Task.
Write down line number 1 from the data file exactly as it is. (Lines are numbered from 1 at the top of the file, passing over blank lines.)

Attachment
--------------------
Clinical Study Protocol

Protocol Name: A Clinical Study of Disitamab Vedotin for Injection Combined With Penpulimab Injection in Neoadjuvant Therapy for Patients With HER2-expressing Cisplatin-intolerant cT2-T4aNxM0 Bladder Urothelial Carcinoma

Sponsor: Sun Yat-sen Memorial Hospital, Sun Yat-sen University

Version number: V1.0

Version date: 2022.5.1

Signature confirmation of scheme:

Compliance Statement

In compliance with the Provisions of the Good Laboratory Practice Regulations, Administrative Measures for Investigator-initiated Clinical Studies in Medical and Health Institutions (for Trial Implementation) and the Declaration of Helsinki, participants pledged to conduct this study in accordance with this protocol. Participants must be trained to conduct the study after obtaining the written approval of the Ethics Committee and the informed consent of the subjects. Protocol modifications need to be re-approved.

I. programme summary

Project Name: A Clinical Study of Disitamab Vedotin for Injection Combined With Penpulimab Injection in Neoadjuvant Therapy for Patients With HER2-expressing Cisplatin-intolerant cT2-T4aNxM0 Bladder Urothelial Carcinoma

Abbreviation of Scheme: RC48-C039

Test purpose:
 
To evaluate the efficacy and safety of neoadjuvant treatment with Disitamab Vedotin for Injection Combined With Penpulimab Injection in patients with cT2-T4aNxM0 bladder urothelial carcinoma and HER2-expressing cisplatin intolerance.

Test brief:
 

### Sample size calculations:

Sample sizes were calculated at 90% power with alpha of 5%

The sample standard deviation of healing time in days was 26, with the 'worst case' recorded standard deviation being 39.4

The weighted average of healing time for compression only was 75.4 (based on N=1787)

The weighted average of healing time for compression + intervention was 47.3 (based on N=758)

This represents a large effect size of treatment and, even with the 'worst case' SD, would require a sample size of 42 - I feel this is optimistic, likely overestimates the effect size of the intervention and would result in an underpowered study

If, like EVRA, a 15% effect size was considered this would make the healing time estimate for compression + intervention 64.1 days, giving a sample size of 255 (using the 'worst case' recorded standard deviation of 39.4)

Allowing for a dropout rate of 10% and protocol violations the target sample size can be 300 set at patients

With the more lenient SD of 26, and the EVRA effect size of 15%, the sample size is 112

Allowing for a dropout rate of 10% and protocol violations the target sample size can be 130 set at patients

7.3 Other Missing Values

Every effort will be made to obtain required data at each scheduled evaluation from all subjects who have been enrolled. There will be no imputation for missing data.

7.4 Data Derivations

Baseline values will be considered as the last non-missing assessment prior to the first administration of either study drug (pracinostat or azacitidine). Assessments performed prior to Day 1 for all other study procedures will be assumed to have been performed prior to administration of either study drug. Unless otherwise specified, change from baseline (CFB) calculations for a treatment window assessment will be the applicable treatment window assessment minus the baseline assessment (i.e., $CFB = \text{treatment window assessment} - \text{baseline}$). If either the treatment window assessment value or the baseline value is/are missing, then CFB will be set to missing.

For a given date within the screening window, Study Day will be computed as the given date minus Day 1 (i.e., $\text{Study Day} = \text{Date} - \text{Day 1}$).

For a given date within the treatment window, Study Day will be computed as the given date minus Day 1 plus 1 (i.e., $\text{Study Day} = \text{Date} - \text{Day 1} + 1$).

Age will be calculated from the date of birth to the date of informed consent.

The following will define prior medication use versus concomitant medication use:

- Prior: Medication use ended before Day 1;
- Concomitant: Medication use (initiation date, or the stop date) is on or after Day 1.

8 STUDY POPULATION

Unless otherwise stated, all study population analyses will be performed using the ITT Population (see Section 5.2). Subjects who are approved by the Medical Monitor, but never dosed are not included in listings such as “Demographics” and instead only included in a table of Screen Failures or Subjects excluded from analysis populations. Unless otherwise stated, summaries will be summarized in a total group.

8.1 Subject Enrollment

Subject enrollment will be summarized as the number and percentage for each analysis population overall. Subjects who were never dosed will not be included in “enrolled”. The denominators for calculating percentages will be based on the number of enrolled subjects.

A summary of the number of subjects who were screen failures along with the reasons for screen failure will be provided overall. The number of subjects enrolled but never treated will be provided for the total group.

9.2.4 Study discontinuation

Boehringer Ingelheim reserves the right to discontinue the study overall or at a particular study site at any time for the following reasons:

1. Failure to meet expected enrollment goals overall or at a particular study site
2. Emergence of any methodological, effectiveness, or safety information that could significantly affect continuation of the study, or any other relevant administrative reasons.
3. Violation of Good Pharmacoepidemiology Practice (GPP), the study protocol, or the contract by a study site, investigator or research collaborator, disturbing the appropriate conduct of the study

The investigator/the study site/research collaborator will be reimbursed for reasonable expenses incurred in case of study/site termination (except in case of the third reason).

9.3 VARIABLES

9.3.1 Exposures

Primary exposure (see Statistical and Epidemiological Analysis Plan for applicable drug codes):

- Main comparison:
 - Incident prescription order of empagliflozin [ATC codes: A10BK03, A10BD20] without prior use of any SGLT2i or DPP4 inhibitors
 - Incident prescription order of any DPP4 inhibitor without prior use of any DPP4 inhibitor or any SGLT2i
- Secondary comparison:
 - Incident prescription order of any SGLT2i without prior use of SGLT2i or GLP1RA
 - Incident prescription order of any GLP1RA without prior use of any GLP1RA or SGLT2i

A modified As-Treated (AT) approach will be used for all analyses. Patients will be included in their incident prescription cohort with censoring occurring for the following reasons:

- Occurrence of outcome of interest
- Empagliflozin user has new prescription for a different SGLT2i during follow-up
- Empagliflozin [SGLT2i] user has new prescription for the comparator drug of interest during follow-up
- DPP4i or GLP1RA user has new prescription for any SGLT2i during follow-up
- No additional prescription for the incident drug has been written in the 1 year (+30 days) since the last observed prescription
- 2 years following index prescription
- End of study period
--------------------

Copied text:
Clinical Study Protocol